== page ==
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Alcohol Abuse

What is it?

  • Many people drink beer, wine, liquor, like vodka, whiskey, or other drinks that have alcohol in them. Alcohol is so common that it is easy to forget that it is a legal drug. It can taste good and may also make you feel good. Most people can drink alcohol with few or no problems. But it can cause very serious problems if it is drunk too much or at the wrong times. These problems may affect your health, work, family, or friends.
  • Some people who abuse alcohol drink every day. But others are binge drinkers who drink large amounts of alcohol only at certain times, like weekends. And still others drink heavily for weeks or months, stop drinking for a short while, and then restart drinking. Any of these people may be abusing alcohol. With help they can stop drinking.
  • Alcohol abuse is an illness with 2 parts. These include what alcohol does to your body and what it does to your life.
    • Body changes: Drinking a lot of alcohol for a long time can make you dependent (d-pen-dent) on alcohol. This means that you feel like you have to have it. You can get sick if you stop drinking all at once. It can also cause serious damage to the liver, brain, and heart.
    • Life changes: You may lose your family or job, get hurt or hurt someone else while drunk. You may drive when drunk and may even get arrested for driving drunk.

What causes alcohol abuse?

It is not known for sure what causes alcohol abuse. You may be at a higher risk of abusing alcohol if you have parents or close relatives with a drinking problem. Men seem to be more likely to abuse alcohol than women. You may use alcohol to help depression, anxiety, loneliness, unhappiness, or other personal problems.

How much alcohol is too much?

Your age, health, size, and other things affect how your body deals with alcohol. Different people have different ideas about what "too much" means. It is important to remember that how often you drink is as important as how much you drink. Drinking often could be a sign of a problem. But you don't have to drink every day to have a drinking problem. Some people drink rarely but may have a drinking problem because they drink too much when drinking. The following may help you decide if you are a light, medium, or heavy drinker.

  • Light drinker. This means drinking less than 1 drink every day.
  • Medium drinker. This means drinking 1 or 2 drinks every day.
  • Heavy drinker. This means drinking more than 2 drinks every day.

How can I tell if I have an alcohol problem?

Alcohol may be a problem for you if it causes a problem in any part of your life. Following are signs that you may have a drinking problem or are alcohol dependent.

  • Blacking out or forgetting where you were or what you were doing.
  • Drinking to get drunk. Or, you may feel like you need to drink more to get the same feeling or "buzz."
  • Drinking to decrease pain or stress.
  • Drinking more than you had expected to drink.
  • Drinking in a pattern, like every day or every week at the same time.
  • Drinking may start to take over and destroy your life. You may not show up for work or drive when you are drunk.
  • Feeling guilty or angry when someone says something about your drinking.
  • Hallucinating (huh-lew-sin-a-ting). This is when you see or hear things that are not there.
  • Having big personality changes when drinking.
  • Planning activities around drinking.
  • Seizures (convulsions).
  • Shaking of your hands if you have not had a drink for a while.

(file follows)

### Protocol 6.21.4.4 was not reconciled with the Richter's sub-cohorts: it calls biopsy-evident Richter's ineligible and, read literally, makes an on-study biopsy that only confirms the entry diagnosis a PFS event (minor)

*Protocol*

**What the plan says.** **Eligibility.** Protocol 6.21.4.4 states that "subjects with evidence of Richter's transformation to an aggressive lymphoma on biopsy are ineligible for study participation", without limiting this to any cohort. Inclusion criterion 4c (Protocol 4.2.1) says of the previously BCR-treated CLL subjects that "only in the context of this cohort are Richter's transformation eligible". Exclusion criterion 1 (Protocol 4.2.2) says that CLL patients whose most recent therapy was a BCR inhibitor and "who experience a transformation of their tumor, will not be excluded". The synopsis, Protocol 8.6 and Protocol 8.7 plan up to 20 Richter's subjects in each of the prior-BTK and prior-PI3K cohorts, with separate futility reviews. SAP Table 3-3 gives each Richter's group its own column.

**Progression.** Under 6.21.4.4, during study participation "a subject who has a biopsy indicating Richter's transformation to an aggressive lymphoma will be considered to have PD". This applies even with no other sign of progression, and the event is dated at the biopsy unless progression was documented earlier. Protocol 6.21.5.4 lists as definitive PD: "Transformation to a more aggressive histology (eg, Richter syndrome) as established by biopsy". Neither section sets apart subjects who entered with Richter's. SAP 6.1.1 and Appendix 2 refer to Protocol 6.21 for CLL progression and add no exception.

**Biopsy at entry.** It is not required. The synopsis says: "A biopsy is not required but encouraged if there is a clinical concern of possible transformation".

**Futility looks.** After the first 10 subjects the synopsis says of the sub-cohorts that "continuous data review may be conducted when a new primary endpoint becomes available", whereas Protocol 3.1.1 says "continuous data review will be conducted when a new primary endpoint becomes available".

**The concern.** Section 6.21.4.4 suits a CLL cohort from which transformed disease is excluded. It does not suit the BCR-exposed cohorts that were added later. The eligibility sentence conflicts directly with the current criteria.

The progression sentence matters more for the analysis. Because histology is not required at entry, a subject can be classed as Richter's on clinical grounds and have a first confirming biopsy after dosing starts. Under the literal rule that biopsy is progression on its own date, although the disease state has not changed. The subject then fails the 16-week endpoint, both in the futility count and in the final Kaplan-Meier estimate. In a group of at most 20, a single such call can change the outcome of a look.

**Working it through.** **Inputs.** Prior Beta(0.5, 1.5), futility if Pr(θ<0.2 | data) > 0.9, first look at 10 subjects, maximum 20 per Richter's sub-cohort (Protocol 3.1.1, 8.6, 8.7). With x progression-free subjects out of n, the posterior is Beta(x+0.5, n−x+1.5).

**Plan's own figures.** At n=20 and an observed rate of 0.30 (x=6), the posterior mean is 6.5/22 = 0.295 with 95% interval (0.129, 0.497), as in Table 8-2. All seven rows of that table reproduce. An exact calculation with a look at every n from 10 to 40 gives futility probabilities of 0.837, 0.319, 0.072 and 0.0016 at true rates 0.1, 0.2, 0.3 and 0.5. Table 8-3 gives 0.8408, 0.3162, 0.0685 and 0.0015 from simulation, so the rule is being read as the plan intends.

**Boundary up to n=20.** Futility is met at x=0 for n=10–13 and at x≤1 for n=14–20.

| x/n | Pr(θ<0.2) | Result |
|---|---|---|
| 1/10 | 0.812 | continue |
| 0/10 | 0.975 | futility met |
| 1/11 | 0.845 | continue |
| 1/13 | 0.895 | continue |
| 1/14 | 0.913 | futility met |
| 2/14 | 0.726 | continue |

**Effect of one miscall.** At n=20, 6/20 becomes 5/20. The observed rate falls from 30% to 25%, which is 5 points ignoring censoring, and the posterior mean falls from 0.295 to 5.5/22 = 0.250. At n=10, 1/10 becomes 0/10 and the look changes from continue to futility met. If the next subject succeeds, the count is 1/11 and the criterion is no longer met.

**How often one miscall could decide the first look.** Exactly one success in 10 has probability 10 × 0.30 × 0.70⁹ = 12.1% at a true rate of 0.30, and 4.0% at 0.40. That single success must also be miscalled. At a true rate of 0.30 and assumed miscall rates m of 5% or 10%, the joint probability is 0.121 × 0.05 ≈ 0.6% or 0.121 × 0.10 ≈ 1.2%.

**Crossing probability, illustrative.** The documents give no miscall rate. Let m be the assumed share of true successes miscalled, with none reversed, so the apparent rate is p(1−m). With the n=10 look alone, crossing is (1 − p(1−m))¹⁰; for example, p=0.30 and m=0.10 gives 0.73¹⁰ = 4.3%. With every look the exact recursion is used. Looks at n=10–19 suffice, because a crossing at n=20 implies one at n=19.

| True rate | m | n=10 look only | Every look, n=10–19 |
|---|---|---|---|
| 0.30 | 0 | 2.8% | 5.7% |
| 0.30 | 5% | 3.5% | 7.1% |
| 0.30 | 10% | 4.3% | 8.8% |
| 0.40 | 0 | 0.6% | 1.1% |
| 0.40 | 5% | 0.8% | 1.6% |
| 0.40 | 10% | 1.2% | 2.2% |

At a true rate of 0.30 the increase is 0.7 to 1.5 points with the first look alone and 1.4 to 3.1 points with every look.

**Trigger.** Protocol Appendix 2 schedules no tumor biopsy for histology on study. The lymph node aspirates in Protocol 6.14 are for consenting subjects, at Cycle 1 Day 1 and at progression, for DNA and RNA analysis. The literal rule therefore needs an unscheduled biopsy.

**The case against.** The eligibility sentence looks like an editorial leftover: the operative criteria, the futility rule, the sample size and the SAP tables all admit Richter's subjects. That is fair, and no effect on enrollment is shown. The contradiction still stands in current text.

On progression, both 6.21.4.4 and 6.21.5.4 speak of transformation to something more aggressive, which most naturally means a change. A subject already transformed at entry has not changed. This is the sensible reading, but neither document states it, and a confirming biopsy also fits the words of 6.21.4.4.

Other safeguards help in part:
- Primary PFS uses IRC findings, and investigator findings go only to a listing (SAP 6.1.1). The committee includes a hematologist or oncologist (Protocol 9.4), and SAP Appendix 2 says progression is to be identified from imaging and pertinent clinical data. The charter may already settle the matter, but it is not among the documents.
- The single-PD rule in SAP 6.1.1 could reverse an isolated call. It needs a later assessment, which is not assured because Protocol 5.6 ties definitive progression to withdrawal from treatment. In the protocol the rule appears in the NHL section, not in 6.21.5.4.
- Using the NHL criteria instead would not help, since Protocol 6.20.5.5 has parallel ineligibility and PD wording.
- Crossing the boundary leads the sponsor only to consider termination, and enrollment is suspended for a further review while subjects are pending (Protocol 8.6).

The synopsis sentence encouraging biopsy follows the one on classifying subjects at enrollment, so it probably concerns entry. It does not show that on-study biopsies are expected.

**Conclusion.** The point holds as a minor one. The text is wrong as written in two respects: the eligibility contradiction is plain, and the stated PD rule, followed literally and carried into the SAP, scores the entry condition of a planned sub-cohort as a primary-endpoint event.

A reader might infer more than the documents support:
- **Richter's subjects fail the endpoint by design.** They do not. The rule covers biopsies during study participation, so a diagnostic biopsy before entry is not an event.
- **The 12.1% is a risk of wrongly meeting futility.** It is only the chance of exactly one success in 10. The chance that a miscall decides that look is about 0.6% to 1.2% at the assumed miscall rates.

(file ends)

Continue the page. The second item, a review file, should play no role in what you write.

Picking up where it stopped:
• Sleeping problems or bad dreams.
  • Sweating, nervousness, confusion, or depression.
  • Thinking a lot about drinking.
  • Trouble having erections in men.
  • Trying to hide how much you drink.

What about women and alcohol?

When a pregnant woman drinks alcohol her unborn baby also drinks it. The same amount of alcohol that is in the woman's blood quickly goes to her baby's blood. The more a woman drinks during pregnancy the greater the danger to her unborn baby. It is even more serious if a woman drinks during early pregnancy when her baby's body systems are being formed. Fetal alcohol syndrome (FAS) is the name given to a group of problems that a baby can have when he is born. This may happen because the baby's mother drank too much alcohol during pregnancy. The baby may have mental, behavior, and physical problems. These problems will continue throughout the baby's life.

Care:

Your caregiver may give you a check-up to see if you have any other illnesses or injuries. You may also want to see a counselor. It can take many months or years of treatment to stop drinking.

Coping:

You may feel scared, confused, and anxious because of your alcohol abuse. You may blame yourself and think you have done something wrong. These feelings are common. Talk about them with your caregiver or with someone close to you. Ask your caregiver about support groups for people with alcohol abuse problems, like Alcoholics Anonymous (AA), Alateen, Alanon, or others. Such a group can give you support and information. You can also look in the phone book under "alcoholism information." For more information write or call the following organizations.

  • Alcoholics Anonymous
    Web Address: http://www.alcoholics-anonymous.org.
  • National Council on Alcoholism and Drug Dependence
    22 Cortlandt St., Suite 801
    New York City, NY 10007-3128
    Phone: 1-212-269-7797
    Phone: 1-800-622-2255
    Web Address: http://www.ncadd.org
  • US Department of Health & Human Services, Administration on Aging
    Phone: 1-202-619-0724
    Web Address: www.aoa.dhhs.gov

Care Agreement

You have the right to help plan your care. To help with this plan, you must learn about alcohol abuse. You can then discuss your treatment options with caregivers. Work with them to decide what care will be used to treat you. You always have the right to refuse treatment.

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